"Are [sic] you a fool, or a nutcase??? How in this world can you even think to premote [sic] Microsoft?? How much did you get paid by Billy Gate$?? Or did you [sic] pay AmbrosiaSW??? What A lie!!!" -- my first letter from an Ambrosia Times reader.
"Microsoft sucks." -- my second letter from a presumably different Ambrosia Times reader
So I said that Microsoft might possibly not be the entire Evil Empire, and I actually got mail from some of you Ambrosia fans. Well, you could sort of call it mail.
As you can see, one writer accused me of being paid off by Bill Gates. The same writer suggested that perhaps I had bribed Ambrosia to let me offer the opinion that maybe Microsoft had actually done one or two useful things in the computing industry over the past few years. The other writer summed up the rage, fear and loathing an apparently large section of you readers seem to feel. What you see is the entire content of that reader's e-missive: "Microsoft Sucks."
Now, I'm not even going NEAR the implications raised by the obvious literary merit and thoughtful debate raised by such letters. (You never know -- one or both writers could actually BE 13- or 14-year-old pre-literates.) But I had and have to respond.
But here's the point, as I see it (and this IS my column, after all). What has Microsoft and/or Bill Gates (two entities people seem to have a difficult time considering separately) done to create such enmity in the heartland and hinterlands of the computing world? Is it warranted? Does it matter?
What Microsoft and Gates did was to dominate a market before a lot of folks realized it was a market. And if you believe the interviews Gates gives, and I do about this, most of what he's done since then has been out of fear. A fear of being blind-sided by a new technology or market force that leaves Gates and Microsoft out to dry.
And no, it's not just personal, selfish greed and the desire to continue trampling on the marketplace that drives this in Gates. In case you hadn't noticed, Microsoft's created more millionaires aside from its well-known co-founder than almost any other company in history. It's just the kind of guy Bill is -- or was about 15 years ago, when I got to spend some time with him occasionally when he came to visit my friend, housemate and industry colleague, the late Blair Newman.
So is the "Microsoft sucks" sobriquet warranted? Not if you're talking personally or generically about Gates or Microsoft. Does the company do things that seem stupid, silly, disingenuous or just plain wrong? Sometimes, yes. Are its products the best in the marketplace, or even the best they can possibly be? Not always, no. What's this mean? That neither Microsoft nor Bill Gates is anywhere near perfect. Just like almost any other company or CEO you could name.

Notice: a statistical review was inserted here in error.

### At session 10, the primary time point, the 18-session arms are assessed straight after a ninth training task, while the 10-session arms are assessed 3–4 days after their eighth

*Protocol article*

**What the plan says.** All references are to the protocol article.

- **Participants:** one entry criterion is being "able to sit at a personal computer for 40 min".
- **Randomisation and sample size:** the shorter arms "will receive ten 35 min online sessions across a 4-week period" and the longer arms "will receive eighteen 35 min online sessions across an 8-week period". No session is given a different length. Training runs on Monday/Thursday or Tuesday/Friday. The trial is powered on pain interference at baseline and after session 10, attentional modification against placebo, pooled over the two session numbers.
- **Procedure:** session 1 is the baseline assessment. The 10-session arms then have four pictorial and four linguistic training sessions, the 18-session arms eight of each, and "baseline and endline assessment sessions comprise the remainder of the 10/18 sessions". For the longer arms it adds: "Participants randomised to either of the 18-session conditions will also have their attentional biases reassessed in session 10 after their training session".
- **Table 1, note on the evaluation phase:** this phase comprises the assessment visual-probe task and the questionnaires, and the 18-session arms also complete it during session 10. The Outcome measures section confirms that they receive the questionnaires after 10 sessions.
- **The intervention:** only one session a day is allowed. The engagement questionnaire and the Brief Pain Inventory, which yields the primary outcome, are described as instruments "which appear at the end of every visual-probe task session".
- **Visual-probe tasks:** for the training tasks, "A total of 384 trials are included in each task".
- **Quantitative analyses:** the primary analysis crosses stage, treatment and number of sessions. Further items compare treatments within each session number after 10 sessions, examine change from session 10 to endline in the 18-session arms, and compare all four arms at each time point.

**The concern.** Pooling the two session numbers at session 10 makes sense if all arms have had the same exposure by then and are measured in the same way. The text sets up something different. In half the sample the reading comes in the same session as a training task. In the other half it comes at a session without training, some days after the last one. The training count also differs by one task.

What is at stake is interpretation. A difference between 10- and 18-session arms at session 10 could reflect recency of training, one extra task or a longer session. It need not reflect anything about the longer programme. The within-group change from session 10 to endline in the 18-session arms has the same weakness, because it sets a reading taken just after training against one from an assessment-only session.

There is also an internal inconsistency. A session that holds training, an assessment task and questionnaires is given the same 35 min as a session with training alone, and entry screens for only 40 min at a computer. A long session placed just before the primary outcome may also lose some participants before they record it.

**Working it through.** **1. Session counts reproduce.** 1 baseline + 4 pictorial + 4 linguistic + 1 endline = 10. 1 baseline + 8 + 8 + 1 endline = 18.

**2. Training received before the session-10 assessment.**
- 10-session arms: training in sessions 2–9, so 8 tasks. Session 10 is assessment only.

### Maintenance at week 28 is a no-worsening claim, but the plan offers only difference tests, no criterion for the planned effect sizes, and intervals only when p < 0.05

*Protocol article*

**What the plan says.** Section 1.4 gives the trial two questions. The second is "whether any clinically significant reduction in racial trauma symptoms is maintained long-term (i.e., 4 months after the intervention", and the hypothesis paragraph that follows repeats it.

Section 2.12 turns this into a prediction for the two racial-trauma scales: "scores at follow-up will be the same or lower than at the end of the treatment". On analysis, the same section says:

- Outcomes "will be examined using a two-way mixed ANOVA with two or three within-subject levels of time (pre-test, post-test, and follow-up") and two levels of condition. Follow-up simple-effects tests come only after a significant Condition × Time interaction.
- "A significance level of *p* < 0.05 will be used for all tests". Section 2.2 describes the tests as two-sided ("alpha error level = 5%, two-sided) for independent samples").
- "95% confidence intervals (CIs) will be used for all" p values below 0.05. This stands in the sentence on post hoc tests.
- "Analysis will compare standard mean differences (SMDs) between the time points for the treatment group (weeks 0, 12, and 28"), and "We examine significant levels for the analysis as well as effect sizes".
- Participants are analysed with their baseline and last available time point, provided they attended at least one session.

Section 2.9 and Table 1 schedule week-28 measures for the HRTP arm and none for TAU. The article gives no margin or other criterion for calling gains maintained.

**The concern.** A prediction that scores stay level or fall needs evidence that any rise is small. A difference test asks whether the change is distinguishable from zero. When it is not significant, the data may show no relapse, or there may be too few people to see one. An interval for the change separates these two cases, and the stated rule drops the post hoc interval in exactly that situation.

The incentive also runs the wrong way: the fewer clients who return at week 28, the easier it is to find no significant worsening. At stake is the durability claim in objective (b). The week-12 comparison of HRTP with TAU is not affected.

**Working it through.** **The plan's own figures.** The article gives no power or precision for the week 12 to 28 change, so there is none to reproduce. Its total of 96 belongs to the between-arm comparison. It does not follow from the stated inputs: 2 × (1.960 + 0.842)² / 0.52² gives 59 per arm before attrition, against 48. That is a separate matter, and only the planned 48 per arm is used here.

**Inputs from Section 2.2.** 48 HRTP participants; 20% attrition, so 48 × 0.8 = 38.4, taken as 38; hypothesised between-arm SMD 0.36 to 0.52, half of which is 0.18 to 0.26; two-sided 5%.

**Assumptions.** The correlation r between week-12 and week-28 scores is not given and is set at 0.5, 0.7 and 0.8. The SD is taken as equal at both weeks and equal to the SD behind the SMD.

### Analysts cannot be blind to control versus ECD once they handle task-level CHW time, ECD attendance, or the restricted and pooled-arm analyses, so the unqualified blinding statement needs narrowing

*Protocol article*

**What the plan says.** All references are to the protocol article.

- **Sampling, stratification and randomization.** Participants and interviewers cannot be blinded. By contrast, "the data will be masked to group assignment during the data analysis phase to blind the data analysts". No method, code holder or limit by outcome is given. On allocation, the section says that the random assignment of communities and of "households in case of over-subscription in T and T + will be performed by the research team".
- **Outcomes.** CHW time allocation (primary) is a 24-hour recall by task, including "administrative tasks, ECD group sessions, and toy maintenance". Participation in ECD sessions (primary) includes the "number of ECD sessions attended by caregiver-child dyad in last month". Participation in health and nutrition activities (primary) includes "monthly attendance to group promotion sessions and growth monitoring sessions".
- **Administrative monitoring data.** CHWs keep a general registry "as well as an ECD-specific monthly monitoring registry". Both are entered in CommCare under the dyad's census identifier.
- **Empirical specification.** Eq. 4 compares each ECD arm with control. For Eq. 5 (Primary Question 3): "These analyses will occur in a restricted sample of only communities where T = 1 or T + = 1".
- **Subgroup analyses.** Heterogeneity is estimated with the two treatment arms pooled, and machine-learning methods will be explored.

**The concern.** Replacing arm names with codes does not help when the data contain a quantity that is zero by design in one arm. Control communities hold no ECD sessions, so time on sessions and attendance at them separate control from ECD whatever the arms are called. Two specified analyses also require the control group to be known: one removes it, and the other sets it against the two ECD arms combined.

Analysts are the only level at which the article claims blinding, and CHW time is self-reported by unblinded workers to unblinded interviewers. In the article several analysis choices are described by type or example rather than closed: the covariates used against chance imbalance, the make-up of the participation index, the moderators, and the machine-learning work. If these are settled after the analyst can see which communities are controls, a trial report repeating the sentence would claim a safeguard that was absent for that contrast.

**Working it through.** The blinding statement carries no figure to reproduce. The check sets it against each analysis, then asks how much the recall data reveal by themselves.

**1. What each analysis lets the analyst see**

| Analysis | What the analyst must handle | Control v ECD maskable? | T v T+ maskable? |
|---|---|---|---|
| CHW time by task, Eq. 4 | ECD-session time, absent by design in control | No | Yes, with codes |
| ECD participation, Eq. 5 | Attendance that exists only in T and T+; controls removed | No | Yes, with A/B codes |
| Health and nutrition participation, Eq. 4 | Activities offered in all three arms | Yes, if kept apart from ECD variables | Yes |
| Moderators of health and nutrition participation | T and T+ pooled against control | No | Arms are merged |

Do I like it that Microsoft's name is on or their technology in almost every piece of software I use? Not really. But you know, in the final analysis, it doesn't really matter what Microsoft does, or what folks like us think about it or them. What matters is that Microsoft, like Apple, Digital Research, IBM and a bunch of other companies and people, jumped in and helped jump-start this industry before it was an industry. You may not like Microsoft or its products, but if Bill Gates hadn't done everything he did when he did it, the industry we all love and love to hate would be way, way different right now -- if it existed at all.
And besides, it's not like Microsoft dominates every single market it wants to or originally did. The folks at Netscape and elsewhere are continuing to see to that, for which we should all be thankful. But if you listen carefully, you can already hear people grumbling about how Netscape sucks, is crushing all its competitors and is going to become ... the next Microsoft. Sigh. Plus ca change [the more things change] ...
Frankly, I'd be interested in hearing what more of you think about Microsoft, it's role in this ever-interesting industry, and its likely legacy. But only if you promise to use a spell-checker, or at least some of the more widely-accepted standards for grammar, spelling and etiquette. (I don't mind strong language or humor at all, though, especially if you don't mind being quoted, anonymously or with attribution, your choice). So write to me -- or you'll have to read whatever *I* decide next time. And you've already seen what THAT can cause ...
Ed Note -- Michael Dortch has written, talked and thought about new technologies and their effects on people and businesses for about 20 years. He is based in San Francisco, and welcomes comments at firstname.lastname@example.org.